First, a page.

AELOUS is a mid-altitude airborne maritime sensor platform which significantly increases the operating surveillance range by increasing the elevation of the monitoring systems. The Aeolus platform can effectively operate at 450m above the ship – increasing the surveillance area in excess of 11 times of what can be monitored with existing solutions. The platform can be used with multiple lifting systems and can be deployed for many hours. It is being trialled by Naval and Search&Rescue Services.
The AEOLUS programme was developed through collaboration with a number of prominent organisations in Ireland, including Defence Forces, Enterprise Ireland, SEAI (Sustainable Energy Authority of Ireland), Nimbus Research Centre, Halpin Research Centre and University of Limerick.
We started the project in 2013 with the overall goal to increase the application of advanced technology by the Irish Naval Service (INS) to enhance its operational effectiveness and efficiency. Initial phases of the programme looked at integrating propulsion kite technology on an INS ship to reduce fuel consumption. Further discussion led to the idea of utilising the kite elevation to increase surveillance capabilities for the vessel below. A proposal to investigate the possibility of developing a mid-altitude sensor platform which could be hung from the kite, or any other lifting system, led to an independent feasibility study being conducted. The outcome of which highlighted the opportunities for such a platform in security, search & rescue and environmental monitoring applications.
The Problem - Navies across the world are being asked to deliver more civil and military services on tighter defence budgets and current monitoring systems fitted to ships can only monitor out to 14 Nautical Miles (Nm) – as at that point the curvature of the earth begins to hide objects behind the horizon.
The primary objective and innovation of the Aeolus project is to develop an effective, flexible, configurable, low power and cost effective maritime monitoring and surveillance platform that can be operated above a seagoing vessel at an altitude of 50 to 450 metres thereby increasing a large vessel’s monitoring and surveillance area by up to 10 times. For smaller vessels, the increase is even greater, up to 20 times.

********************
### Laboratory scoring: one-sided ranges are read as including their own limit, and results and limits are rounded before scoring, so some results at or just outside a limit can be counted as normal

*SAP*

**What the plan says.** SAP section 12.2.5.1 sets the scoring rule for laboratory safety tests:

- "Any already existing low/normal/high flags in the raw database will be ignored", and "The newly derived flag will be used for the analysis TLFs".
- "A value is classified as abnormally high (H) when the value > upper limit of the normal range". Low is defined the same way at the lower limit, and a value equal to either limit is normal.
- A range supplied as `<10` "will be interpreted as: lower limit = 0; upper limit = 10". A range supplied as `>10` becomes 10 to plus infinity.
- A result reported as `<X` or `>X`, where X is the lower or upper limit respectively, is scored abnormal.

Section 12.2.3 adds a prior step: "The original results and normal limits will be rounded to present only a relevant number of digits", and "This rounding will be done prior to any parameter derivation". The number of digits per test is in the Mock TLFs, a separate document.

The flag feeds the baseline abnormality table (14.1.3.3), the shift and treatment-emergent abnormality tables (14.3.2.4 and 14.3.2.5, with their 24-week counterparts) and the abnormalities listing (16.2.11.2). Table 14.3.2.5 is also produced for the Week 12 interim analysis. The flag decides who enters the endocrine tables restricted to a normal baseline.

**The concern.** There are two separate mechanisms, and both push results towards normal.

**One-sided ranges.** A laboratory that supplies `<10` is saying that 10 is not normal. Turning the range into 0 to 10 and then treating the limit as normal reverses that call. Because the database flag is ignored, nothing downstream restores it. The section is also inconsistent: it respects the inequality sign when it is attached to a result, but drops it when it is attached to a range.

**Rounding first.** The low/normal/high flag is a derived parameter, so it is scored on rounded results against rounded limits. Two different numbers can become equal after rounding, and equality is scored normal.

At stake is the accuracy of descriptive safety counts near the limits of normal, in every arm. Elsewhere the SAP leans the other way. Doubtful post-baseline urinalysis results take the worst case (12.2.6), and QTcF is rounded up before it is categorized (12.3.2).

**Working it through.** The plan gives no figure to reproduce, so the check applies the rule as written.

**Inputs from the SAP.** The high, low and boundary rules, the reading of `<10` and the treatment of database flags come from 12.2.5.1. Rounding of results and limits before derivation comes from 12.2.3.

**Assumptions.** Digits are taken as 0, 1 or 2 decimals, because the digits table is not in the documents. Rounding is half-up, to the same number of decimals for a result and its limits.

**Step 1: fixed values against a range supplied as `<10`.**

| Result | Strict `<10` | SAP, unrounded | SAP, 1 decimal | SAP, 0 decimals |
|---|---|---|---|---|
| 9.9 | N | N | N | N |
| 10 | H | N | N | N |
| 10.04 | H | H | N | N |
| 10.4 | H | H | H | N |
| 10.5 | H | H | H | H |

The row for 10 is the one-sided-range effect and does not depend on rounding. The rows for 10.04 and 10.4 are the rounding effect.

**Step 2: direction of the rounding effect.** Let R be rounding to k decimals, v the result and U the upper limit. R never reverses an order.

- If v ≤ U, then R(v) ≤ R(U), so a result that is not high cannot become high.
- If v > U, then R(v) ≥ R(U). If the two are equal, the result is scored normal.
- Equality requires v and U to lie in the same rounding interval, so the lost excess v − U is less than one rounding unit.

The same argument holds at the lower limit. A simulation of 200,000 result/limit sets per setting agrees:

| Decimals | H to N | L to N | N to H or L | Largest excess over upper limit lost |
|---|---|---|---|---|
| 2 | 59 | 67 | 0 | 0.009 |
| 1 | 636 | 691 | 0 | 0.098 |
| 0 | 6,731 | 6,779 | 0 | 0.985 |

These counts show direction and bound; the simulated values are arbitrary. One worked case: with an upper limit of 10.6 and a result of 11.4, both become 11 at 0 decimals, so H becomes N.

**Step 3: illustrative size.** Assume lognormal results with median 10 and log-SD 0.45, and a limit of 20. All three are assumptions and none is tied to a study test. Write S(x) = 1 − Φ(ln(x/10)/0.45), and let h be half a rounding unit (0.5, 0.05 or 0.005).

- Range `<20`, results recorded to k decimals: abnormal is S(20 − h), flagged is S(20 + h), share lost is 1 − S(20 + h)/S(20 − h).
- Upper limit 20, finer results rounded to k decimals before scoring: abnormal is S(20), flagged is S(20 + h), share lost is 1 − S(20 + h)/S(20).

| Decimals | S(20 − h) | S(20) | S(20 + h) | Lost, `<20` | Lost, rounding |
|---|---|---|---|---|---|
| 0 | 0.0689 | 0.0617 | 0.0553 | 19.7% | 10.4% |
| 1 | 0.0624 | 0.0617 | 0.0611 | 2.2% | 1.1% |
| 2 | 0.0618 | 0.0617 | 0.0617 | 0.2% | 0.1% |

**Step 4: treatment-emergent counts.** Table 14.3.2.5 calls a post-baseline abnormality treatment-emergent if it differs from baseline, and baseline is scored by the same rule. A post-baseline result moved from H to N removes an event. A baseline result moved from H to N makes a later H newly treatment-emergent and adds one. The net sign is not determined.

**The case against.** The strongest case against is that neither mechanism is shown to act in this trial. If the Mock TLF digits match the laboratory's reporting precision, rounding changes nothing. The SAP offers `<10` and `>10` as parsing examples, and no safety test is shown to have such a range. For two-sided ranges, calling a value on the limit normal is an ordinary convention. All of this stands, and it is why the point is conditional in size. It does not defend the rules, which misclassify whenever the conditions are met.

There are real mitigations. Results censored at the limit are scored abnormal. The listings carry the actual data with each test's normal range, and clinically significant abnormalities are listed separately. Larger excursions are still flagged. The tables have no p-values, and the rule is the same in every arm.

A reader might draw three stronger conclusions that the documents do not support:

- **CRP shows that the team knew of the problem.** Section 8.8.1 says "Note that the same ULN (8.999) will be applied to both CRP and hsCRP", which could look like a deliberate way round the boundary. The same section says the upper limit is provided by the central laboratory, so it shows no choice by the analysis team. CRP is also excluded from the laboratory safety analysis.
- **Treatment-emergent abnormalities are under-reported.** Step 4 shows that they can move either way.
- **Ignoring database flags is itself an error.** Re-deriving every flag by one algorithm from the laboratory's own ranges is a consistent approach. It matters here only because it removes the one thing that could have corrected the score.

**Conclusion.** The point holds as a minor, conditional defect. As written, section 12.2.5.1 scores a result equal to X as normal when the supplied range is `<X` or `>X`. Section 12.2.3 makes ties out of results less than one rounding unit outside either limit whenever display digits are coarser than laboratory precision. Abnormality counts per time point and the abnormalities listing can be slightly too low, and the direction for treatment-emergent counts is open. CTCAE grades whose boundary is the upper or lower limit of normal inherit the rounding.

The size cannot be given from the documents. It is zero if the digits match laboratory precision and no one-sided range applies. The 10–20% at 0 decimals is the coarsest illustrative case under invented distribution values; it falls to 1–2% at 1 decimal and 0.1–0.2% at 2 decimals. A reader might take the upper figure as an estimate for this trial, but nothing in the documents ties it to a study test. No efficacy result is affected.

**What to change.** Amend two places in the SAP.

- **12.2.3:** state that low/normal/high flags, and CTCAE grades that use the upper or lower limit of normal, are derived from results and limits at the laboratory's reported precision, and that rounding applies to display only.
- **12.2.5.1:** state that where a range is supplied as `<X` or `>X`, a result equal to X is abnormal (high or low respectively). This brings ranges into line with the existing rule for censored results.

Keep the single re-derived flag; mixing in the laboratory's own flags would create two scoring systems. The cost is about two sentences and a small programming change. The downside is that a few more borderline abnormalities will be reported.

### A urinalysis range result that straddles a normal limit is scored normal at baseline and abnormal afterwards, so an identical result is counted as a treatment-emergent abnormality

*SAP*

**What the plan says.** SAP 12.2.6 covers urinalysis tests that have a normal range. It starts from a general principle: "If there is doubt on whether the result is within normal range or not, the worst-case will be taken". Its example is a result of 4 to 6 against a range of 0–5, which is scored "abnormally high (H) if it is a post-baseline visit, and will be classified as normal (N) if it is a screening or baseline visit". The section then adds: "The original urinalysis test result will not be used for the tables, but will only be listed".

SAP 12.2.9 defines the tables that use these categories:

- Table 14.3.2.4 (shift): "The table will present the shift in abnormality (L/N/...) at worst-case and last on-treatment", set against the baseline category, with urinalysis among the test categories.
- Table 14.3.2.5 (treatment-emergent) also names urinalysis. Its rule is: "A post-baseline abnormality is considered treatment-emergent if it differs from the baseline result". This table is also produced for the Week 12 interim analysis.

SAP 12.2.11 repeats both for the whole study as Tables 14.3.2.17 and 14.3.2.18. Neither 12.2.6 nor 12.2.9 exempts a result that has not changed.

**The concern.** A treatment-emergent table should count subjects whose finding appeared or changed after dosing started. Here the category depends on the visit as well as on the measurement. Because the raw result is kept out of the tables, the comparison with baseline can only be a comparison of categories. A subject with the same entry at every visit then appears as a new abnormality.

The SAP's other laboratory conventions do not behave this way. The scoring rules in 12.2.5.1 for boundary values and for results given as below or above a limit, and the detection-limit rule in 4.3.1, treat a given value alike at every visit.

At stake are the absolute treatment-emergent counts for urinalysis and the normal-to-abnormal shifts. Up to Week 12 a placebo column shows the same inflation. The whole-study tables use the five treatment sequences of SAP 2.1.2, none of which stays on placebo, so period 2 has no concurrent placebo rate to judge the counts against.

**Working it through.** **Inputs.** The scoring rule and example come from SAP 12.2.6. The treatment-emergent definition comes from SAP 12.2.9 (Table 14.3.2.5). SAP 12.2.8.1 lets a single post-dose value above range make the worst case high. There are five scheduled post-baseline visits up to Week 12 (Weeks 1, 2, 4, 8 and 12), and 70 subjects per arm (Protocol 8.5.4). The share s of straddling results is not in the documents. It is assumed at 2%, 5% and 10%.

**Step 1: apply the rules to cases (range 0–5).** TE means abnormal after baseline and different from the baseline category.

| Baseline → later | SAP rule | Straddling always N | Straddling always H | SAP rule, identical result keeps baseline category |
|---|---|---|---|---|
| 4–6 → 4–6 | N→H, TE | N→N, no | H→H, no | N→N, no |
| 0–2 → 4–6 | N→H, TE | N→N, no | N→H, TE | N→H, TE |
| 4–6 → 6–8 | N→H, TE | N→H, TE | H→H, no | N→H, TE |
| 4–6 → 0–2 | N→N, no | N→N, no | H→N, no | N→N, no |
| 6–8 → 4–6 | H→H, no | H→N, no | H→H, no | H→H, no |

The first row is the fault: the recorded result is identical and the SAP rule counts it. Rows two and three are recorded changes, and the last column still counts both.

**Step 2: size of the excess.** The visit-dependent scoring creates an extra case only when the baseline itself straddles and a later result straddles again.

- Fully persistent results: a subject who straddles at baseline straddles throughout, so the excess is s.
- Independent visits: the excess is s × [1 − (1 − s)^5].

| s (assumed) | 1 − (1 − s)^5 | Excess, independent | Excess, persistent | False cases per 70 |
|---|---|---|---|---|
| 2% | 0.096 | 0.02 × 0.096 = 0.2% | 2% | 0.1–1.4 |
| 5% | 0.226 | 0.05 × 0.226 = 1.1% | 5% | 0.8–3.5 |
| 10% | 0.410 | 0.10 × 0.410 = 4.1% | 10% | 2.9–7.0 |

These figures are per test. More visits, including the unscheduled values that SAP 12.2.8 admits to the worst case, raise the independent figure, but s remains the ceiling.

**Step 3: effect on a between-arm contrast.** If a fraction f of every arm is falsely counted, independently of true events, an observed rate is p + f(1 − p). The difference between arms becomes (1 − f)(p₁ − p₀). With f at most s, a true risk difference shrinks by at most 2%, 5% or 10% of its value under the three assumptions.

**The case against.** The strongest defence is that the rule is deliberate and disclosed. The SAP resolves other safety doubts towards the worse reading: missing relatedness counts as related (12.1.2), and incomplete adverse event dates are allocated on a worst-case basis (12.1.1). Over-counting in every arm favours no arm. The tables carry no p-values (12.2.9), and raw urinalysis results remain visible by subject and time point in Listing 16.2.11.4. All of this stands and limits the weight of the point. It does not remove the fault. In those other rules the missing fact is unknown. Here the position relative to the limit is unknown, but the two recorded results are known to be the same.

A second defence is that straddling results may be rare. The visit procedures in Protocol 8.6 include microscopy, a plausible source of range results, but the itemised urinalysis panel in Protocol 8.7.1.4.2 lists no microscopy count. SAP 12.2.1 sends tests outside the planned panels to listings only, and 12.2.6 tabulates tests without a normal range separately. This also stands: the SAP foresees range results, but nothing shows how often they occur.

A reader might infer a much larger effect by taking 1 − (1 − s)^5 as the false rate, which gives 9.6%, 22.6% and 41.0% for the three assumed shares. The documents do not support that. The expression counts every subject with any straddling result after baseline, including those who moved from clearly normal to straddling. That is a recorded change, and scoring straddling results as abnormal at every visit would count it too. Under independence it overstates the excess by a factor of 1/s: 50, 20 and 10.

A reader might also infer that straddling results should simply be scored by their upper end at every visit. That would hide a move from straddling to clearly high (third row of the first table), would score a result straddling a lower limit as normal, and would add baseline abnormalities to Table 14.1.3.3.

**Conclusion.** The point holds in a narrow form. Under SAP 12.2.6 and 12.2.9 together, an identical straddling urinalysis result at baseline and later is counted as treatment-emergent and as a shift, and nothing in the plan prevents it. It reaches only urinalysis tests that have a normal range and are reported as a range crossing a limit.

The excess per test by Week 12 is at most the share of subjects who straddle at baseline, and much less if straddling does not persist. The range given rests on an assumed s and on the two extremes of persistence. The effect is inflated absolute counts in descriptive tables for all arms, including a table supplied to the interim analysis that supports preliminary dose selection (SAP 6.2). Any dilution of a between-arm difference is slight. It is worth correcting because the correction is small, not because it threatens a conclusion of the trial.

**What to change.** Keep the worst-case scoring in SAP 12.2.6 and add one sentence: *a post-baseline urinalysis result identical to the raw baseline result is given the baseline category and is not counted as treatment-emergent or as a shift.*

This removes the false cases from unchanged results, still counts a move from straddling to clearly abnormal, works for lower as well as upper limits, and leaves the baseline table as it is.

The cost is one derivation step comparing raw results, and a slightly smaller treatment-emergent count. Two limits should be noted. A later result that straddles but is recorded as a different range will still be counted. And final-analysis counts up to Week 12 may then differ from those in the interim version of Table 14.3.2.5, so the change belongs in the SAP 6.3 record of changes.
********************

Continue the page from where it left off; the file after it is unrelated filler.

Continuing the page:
To date we have developed and trialled in the Atlantic a prototype (version 3.5) of the Aeolus Platform. The project has delivered a 22kg, 0.4m3 (800mm x 610mm x 740mm) modularised, lifting-system agnostic maritime monitoring platform that has been test flown at sea with the Irish Naval Service to an altitude of 150 metres in winds of 30kts (55kph) and a 1.5 metre swell. At 150 metres (≈600 feet), the platform extended the vessel’s visual horizon from 9nm to 24nm (16km to 44km) and the radio/radar horizon from 10nm to 27nm (18km to 51km). The vessel’s visual monitoring area was increased from 234nm2 to 1751nm2 (801km2 to 6006km2) and the radio monitoring area from 311nm2 (1067km2) to 2332nm2 (7999km2).
The version 3.5 AEOLUS platform contains a number of sensors and sub-systems which include:
•A customised surface target detection radar,
•3-axis radar stabilisation sub-system, a
•3-axis stabilised visual and night vision high definition camera,
•Wind speed monitoring,
•A wide band radio signal detection system with direction finding capability,
•On-board power, management and diagnostics sub-systems,
•Robust, secure platform-vessel communications link,
•Ground station to receive and process platform data and software to manage platform operation,
•Middleware API and a first iteration user interface.